Audit highlights missing laptops.
An audit of laptops used by operatives at one of Britain's main intelligence agencies revealed that the agency “lost track” of 35 laptop computers, including three that were certified to hold Top Secret information; a parliamentary intelligence and security committee reported this past Thursday. The rest of the laptops were not approved for unclassified information. According to the report, the agency's process for logging the allocation and subsequent location of laptops at GCHQ had been "haphazard" and that the agency showed a "cavalier" attitude to tracking equipment – an attitude that generated sharp criticism from the government last week.
"The Committee considers that this formerly cavalier attitude towards valuable and sensitive assets was unacceptable. GCHQ must ensure that it controls, tracks and monitors its equipment effectively. Now that proper processes have been introduced, we trust that this problem will not arise again."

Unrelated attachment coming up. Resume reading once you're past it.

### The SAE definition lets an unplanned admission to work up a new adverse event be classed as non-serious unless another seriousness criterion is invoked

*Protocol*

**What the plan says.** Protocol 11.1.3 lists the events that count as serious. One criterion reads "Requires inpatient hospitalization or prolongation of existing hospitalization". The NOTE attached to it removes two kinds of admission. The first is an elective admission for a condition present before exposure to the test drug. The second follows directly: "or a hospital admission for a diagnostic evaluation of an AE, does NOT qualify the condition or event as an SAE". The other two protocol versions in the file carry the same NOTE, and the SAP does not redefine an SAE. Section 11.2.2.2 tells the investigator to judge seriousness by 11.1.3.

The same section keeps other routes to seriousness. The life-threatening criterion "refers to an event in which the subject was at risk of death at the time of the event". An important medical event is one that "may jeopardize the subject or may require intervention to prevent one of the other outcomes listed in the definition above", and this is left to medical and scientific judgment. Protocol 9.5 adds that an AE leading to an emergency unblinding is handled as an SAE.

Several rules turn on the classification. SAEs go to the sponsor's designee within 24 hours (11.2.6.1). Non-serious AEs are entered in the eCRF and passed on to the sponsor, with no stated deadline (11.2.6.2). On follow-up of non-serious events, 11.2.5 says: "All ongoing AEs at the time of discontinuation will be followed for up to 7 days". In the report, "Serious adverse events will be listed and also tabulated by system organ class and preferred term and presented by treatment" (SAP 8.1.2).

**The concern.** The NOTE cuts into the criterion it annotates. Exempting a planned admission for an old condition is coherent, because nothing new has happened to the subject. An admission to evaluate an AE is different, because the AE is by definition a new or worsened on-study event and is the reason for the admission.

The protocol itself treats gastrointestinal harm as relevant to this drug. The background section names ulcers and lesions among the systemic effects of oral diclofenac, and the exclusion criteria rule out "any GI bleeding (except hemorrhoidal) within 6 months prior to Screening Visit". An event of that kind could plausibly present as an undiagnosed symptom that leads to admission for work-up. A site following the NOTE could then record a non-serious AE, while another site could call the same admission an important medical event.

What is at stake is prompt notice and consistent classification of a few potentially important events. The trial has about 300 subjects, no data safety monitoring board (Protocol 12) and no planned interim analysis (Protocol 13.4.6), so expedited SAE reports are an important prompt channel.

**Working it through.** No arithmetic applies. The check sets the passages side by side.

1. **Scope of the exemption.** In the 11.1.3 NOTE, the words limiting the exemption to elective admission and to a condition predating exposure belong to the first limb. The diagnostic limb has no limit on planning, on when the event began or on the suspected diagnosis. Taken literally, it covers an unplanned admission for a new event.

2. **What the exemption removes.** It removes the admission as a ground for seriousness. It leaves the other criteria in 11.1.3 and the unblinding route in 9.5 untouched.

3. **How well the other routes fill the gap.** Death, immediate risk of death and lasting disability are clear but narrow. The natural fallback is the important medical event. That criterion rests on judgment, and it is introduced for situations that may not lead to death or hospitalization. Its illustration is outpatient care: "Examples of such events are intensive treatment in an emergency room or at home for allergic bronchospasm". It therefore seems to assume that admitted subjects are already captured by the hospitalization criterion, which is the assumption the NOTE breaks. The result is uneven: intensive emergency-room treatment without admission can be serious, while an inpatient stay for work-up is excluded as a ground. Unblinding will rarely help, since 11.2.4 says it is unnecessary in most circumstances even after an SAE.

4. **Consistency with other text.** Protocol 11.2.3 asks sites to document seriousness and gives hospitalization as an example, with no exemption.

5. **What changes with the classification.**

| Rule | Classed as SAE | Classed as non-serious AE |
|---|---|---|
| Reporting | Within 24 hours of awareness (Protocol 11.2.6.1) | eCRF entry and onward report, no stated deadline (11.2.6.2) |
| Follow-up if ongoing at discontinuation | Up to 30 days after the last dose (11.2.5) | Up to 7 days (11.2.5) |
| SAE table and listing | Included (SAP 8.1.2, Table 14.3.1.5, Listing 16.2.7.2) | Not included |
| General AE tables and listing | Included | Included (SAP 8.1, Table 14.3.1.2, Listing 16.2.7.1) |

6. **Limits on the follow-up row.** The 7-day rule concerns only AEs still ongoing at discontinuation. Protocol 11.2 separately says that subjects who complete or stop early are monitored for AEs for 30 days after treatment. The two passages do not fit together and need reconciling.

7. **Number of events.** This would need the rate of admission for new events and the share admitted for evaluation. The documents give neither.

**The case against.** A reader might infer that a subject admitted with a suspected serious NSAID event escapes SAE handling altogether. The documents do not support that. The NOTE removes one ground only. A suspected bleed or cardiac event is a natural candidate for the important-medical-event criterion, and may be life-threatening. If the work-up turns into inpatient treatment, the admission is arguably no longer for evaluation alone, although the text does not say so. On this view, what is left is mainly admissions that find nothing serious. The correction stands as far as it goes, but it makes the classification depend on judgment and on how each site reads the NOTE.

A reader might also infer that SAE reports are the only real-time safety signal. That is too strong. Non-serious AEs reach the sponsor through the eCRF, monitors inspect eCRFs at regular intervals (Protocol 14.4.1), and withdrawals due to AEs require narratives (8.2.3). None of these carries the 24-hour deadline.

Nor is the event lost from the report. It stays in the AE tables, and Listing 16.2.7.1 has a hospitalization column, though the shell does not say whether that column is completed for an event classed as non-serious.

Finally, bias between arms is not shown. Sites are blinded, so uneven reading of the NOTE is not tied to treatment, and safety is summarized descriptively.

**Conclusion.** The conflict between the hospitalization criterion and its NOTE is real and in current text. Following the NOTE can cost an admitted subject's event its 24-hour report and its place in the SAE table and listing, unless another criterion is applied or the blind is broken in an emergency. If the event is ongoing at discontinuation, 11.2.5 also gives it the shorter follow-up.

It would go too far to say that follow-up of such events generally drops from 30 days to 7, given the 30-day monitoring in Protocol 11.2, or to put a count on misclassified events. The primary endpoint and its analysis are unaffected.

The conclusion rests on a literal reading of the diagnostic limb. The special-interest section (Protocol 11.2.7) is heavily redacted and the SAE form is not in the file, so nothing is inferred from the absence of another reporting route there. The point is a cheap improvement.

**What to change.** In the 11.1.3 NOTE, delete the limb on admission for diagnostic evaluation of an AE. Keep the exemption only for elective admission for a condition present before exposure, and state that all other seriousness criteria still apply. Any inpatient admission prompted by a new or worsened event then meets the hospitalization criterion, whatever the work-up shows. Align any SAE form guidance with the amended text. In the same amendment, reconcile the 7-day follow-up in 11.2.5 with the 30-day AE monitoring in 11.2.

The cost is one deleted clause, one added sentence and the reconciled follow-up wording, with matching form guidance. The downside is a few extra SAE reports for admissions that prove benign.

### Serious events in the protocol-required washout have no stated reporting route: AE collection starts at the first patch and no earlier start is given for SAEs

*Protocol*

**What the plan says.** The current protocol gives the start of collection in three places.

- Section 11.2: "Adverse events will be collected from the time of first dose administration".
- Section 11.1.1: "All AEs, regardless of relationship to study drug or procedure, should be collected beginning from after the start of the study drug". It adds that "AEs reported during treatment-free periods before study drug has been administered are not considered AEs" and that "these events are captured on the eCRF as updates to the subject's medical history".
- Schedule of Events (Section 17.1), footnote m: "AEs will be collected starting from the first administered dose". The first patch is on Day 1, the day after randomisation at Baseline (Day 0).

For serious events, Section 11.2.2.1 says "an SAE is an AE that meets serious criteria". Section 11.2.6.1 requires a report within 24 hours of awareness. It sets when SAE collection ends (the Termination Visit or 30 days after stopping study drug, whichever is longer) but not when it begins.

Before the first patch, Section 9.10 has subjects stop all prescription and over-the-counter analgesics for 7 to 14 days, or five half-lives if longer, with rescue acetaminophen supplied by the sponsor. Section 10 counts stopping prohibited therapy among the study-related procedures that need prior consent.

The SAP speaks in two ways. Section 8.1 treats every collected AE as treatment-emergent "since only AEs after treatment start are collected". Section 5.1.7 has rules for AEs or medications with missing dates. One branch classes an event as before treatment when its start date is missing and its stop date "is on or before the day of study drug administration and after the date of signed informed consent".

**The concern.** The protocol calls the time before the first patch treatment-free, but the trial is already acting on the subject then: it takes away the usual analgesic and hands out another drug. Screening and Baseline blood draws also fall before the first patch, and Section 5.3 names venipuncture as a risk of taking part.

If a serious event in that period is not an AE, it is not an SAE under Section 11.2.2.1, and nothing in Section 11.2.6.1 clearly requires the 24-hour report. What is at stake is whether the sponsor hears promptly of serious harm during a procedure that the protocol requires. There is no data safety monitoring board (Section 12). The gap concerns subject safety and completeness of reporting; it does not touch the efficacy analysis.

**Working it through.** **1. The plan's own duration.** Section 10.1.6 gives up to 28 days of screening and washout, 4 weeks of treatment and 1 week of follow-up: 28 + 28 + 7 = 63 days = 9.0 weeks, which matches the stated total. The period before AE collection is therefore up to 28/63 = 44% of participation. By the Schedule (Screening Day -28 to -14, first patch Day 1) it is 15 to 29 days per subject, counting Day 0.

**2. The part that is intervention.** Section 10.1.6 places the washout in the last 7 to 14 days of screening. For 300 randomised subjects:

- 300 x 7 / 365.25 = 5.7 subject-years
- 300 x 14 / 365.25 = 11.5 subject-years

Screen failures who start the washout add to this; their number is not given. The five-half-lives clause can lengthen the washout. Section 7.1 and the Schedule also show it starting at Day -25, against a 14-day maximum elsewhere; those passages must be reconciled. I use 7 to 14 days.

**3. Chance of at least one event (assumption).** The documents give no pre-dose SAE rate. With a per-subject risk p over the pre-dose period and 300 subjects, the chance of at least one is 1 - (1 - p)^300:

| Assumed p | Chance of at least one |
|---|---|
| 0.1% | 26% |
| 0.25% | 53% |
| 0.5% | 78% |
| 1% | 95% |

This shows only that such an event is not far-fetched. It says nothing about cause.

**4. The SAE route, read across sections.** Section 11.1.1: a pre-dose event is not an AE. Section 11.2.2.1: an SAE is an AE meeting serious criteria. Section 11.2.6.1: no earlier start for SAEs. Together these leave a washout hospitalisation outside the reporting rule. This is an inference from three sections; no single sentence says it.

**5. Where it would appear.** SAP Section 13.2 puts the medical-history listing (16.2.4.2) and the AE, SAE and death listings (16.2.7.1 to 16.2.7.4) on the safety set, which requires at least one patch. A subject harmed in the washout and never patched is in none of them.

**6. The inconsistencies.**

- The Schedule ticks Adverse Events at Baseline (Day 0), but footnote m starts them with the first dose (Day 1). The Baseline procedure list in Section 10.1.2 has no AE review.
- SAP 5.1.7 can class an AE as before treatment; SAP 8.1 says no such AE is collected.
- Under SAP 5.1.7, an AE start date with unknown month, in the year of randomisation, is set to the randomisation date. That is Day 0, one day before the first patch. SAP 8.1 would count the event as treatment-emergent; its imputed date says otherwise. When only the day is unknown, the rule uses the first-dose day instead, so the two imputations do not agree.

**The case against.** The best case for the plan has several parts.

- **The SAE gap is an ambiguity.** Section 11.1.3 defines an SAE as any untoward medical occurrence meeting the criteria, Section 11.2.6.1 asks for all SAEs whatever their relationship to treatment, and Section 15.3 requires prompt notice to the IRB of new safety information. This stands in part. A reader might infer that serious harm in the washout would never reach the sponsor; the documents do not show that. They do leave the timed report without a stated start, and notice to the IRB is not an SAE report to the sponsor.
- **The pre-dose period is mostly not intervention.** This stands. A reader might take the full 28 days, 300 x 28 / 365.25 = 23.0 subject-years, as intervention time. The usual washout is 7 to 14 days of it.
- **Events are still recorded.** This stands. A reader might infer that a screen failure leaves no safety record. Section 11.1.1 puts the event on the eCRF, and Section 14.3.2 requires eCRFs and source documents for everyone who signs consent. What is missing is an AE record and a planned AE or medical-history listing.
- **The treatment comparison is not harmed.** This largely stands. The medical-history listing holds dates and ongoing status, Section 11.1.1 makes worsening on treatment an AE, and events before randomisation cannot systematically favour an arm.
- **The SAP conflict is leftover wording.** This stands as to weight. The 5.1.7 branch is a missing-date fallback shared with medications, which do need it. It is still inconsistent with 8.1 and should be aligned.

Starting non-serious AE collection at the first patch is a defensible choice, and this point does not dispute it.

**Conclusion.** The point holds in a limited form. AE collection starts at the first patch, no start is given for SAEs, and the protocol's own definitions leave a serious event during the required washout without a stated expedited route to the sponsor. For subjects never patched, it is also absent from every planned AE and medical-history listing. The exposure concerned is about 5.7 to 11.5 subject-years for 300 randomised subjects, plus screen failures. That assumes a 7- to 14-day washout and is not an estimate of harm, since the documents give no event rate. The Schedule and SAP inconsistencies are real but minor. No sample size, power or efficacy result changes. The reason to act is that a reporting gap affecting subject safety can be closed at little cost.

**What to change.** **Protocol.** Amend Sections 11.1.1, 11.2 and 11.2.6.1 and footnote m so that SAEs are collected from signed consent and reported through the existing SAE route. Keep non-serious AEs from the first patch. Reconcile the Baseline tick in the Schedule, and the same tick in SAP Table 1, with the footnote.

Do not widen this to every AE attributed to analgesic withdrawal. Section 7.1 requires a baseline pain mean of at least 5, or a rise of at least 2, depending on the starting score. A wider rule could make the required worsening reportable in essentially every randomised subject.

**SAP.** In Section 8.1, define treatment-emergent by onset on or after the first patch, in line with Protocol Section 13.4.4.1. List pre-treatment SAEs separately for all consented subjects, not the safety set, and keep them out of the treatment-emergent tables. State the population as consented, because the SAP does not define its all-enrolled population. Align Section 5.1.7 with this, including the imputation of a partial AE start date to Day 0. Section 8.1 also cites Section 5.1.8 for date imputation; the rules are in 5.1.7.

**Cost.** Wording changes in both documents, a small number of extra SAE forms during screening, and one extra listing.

In response to the report, a government statement said it accepted the committee's criticism and conceded that GCHQ had been unable to account fully for all of its laptops at that time. The government statement pointed out that although the missing laptop documentation was troubling, there was “no evidence of any loss of laptops or classified information." "The most likely explanation in most cases is that the laptops were destroyed but without the destruction being fully recorded. GCHQ has now tightened up its controls." Over the past several years, the British government has been repeatedly embarrassed by lapses over missing laptops and storage devices involving losses of information, such as when tax authorities lost data on 25 million people exposing them to the risk of identity theft and fraud.
GCHQ is the responsibility of the UK Secretary of State. The agency carries out intelligence functions similar in many ways to the U.S. National Security Agency (NSA). Based in Cheltenham, the agency operates under the guidance of the Joint Intelligence Committee, and falls under the direct supervision of the British Secretary of State. GCHQ was originally established after World War I as the Government Code and Cypher School (GCCS or GC&CS), by which name it was known until 1946. During the Second World War, GCCS was based largely at Bletchley Park, and is most famous for cracking the German Enigma code.